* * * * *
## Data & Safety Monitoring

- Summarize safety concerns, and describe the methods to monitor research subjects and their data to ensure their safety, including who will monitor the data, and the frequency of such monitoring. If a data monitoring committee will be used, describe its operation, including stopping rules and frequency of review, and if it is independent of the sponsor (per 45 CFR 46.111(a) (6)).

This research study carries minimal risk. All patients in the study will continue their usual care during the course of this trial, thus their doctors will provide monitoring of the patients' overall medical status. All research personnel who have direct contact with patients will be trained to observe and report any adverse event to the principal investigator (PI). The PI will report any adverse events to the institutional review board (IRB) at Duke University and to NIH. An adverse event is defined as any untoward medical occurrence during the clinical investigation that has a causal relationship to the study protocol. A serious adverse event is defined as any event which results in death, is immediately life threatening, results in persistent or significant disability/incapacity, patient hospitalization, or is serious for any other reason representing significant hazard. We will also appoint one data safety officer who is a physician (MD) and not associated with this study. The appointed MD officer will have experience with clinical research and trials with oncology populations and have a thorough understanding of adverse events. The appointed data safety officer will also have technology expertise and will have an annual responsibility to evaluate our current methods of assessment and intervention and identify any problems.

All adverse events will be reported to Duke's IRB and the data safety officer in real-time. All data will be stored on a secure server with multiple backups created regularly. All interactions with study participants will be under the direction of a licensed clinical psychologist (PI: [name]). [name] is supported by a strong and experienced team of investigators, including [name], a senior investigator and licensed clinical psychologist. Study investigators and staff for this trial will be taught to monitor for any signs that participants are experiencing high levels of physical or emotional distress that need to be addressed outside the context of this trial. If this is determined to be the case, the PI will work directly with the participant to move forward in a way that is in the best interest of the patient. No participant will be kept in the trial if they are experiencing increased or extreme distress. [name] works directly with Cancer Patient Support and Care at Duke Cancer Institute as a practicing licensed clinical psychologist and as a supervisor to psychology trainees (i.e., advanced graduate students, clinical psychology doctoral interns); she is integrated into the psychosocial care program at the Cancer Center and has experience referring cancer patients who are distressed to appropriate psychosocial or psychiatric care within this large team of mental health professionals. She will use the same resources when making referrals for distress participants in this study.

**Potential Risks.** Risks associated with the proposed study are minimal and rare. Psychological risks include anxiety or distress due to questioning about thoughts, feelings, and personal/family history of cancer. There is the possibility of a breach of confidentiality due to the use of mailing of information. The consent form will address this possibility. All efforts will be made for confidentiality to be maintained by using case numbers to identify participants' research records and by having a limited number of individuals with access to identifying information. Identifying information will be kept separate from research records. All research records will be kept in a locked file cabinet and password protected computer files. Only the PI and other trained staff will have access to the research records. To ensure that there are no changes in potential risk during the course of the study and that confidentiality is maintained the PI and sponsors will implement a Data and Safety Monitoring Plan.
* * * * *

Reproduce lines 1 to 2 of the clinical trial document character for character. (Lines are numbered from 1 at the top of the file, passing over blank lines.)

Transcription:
## Data & Safety Monitoring

- Summarize safety concerns, and describe the methods to monitor research subjects and their data to ensure their safety, including who will monitor the data, and the frequency of such monitoring. If a data monitoring committee will be used, describe its operation, including stopping rules and frequency of review, and if it is independent of the sponsor (per 45 CFR 46.111(a) (6)).